My Mother, in case people weren’t aware, is the Baker Extraodinaire (also, that rhymes! Points for me!) who brought us up from a very young age, standing on kitchen chairs to reach the counter, to follow in her footsteps. At Xmas time, this means cosscoroes – i.e. fried dough in sugar and cinnamon cut into weird rectangular shapes, sugar cookies (where I would be meticulously detailed, the Blonde would not, and the Baby would rush to get more done than the rest of us and end up with these avante garde deisgns, usually in pink and blue), eggy pastries and dense cakes and – the favourite of the household – chocolate truffles that we’d roll in cocoa powder, icing sugar, coconut, crushed almonds, or if it was just us kids, sprinkles.
This year I won’t be able to participate in the whole baking process with my family, so I am looking at last year’s pictures, taken by yours truly, where my parents, ssisters and I were assemly-lined up in the making of coscoroes – and we made about 2 huge bowls of them … after my father ate like half of the whole batch because he was on cinnamon-sugar duty (i.e. the fried dough would cool slightly and my father would pick it up and put it in a bowl of cinnamon and sugar to coat them … then he would pop half the ones he’d coated into his mouth. When we found out what he was doing, we switched his job with mine, and he was on frying duty.). It’s not only the yummy treats that come about as a result of the baking, but the time I spent with my family – the cool designs my sisters and I would come up with when decorating sugar cookies, the way my mother – especially when we were small – would give us the important job of stirring the chocolate on the stove in an “8” shape with the wooden spoon … or washing dishes , and how everyone would just gather in the kitchen to help out/eat during the process.
Aides from Christmas donuts and sugar cookies, we made truffles – what we called “bolinhas” – and of course, a gingerbread house. The latter would be divided up into thirds – one for each sister to decorate, so the houses tended to be … crazy. Sometimes very crazy. Steven and Chris would have heart attacks at the lack of cohesion in design …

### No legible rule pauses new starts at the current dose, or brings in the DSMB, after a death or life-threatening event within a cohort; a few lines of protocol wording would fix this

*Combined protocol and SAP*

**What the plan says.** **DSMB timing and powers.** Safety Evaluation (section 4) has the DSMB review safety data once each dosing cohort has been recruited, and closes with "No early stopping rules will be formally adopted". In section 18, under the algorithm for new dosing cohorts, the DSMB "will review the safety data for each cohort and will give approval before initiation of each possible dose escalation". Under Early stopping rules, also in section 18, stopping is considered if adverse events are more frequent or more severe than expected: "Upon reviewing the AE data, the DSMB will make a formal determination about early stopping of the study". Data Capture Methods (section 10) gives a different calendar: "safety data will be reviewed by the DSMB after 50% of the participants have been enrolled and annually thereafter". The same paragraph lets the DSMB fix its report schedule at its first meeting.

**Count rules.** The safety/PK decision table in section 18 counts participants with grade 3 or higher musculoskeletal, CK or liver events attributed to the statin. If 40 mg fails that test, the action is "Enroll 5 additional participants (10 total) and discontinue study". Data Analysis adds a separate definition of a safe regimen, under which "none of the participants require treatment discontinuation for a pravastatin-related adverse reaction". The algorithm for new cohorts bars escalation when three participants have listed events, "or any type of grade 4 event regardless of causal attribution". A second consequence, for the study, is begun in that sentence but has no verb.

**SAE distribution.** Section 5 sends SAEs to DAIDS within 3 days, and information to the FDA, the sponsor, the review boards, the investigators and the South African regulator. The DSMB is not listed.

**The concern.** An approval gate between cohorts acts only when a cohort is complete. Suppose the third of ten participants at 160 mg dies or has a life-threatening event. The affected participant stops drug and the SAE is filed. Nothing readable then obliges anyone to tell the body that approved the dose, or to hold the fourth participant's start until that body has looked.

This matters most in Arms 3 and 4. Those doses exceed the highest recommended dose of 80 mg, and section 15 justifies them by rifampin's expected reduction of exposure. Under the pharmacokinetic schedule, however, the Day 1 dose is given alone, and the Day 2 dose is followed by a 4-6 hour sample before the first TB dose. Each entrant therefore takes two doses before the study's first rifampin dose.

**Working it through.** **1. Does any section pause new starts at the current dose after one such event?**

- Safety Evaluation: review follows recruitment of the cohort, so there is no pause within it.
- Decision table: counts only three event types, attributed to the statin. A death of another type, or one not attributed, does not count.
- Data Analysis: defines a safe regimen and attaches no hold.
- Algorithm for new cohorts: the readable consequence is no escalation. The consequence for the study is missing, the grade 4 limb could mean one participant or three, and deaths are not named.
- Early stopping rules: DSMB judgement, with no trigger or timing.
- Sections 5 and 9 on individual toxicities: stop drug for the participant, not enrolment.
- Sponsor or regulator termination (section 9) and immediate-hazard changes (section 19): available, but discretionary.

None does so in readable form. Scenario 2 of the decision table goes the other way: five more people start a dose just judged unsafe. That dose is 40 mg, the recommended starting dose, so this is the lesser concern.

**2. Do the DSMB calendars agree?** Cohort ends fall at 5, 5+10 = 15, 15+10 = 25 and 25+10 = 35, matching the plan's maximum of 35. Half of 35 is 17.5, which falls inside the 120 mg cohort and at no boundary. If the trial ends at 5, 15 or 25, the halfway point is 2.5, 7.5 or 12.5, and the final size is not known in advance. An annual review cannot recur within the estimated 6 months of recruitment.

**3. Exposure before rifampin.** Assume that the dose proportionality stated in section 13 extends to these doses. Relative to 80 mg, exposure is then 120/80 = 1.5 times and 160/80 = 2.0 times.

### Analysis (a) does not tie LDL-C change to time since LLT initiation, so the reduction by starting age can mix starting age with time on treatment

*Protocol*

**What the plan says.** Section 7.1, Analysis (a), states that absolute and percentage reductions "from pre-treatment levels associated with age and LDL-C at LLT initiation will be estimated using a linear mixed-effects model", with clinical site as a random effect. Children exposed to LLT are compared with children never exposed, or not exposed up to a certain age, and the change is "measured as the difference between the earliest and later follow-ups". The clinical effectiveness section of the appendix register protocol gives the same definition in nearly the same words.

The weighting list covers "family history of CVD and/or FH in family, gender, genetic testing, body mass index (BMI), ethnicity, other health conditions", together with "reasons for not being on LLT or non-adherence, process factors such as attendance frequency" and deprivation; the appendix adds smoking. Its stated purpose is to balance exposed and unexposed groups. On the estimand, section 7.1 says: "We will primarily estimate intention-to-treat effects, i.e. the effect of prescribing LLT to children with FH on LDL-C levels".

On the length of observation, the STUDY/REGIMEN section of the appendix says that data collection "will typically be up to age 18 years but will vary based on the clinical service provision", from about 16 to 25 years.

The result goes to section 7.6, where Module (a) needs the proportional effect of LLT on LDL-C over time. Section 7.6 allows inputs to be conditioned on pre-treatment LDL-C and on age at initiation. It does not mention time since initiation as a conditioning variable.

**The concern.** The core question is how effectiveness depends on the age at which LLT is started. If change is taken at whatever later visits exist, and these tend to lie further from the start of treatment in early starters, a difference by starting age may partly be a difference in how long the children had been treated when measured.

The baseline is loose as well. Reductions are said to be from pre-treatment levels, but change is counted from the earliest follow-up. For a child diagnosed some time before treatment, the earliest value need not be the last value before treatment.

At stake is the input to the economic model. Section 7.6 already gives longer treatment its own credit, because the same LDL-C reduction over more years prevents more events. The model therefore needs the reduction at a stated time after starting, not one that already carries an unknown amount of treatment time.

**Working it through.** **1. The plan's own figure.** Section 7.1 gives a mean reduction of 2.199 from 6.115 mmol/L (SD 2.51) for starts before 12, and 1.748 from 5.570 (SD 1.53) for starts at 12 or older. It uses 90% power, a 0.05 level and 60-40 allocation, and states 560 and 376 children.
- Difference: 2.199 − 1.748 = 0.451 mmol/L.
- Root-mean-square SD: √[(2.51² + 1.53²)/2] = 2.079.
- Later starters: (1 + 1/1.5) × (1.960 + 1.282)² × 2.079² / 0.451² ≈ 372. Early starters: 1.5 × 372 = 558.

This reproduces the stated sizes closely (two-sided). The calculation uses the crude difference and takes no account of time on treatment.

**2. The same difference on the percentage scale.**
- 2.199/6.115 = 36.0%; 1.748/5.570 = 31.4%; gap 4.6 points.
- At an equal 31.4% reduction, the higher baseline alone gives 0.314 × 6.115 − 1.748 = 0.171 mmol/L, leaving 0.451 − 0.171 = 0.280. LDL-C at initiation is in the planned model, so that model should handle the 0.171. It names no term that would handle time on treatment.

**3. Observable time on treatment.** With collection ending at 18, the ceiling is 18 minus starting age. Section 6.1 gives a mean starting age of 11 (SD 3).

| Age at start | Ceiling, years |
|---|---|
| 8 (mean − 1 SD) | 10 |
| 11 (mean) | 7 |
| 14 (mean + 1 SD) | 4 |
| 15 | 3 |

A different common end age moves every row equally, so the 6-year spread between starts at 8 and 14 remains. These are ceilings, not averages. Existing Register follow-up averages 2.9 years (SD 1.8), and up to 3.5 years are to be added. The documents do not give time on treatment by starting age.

And of course, the bolinhas – The Blonde’s favourite chocolate treat for the holidays – just rolled up balls of cream, chocolate, cocoa powder and butter. (Anyone want the recipe? Let me know!) We’d fridge them overnight, then hack away at the bowl with metal spoons that would inevitably bend as we tried and scooped out enough chocolate to make good sized balls … and most would go in the container … some would disappear. I am under a promise never to repeat where those that disappeared ended up …
The smell of baked goods will always bring me back to my Mother’s kitchen. And before that, when they were still doing this, my grandmothers’ kitchens. There was no shortage of kitchens, baked goods or crazy Portuguese women in slippers and aprons in my childhood, for sure.
I will admit – I am generally a prickly sort of person. I am not one for tear jerkers and romantic comedies (ugh, especially not those) or in general, anything soft and warm and cuddly in the movie department. I am not ssure entirely why this is – only a part of it is the anti-feminisst nature of a lot of romantic comedies. Another part, I think, is because I cry a lot. Like, a lot. Like, when the kid in the movie loses everything but his dog – I ball my eyes out. When the young child gives away the toy he just bought at Walmart for donation – I cry at the stupid commercial. That guiness commercial a while back? I teared up through the whole thing. And so, I steadfastly avoid those movies that are intended to make me cry.
Well .. except around this time of year.
Then I pile on the Love, Actually and the Miracle on 34th Street and all the Lifetime Holiday movies I can find.
I know, right? So unlike me. But it’s true. I can’t help myself.
And I have no idea why. It’s not like this is a Grinch story – My heart isn’t three sizes too small the rest of the year, only to grow absurdly when the wreaths start being hung on doors. At least, I am pretty sure that’s not it. It’s not like I watch those movies at other times in the year secretly, crying into a pillow case (well sometimes I do – and usually crying into the Boy’s shirt while he rolls his eyes and asks me why I do this to myself) but really, that’s not it either.
To be honest, I am not sure why I do this. But it has become a part of my Holiday traditions. There is something nice in curling up on the couch with a loved one, or two, and tucking into a good Xmas movie – even a travesty of an Xmas movie really (I recently got conned into a Touched by an Angel type of movie, and asides from the preachy “Jesus will save you!” theme, it was alright), and letting someone tell you a story that touches you. Watching it play out and crying into your hot chocolate, knowing it will turn out for the best because it’s a friggin’ Christmas movie. Especially the Lifetime ones. This time of year, I am all about the Lifetime movies.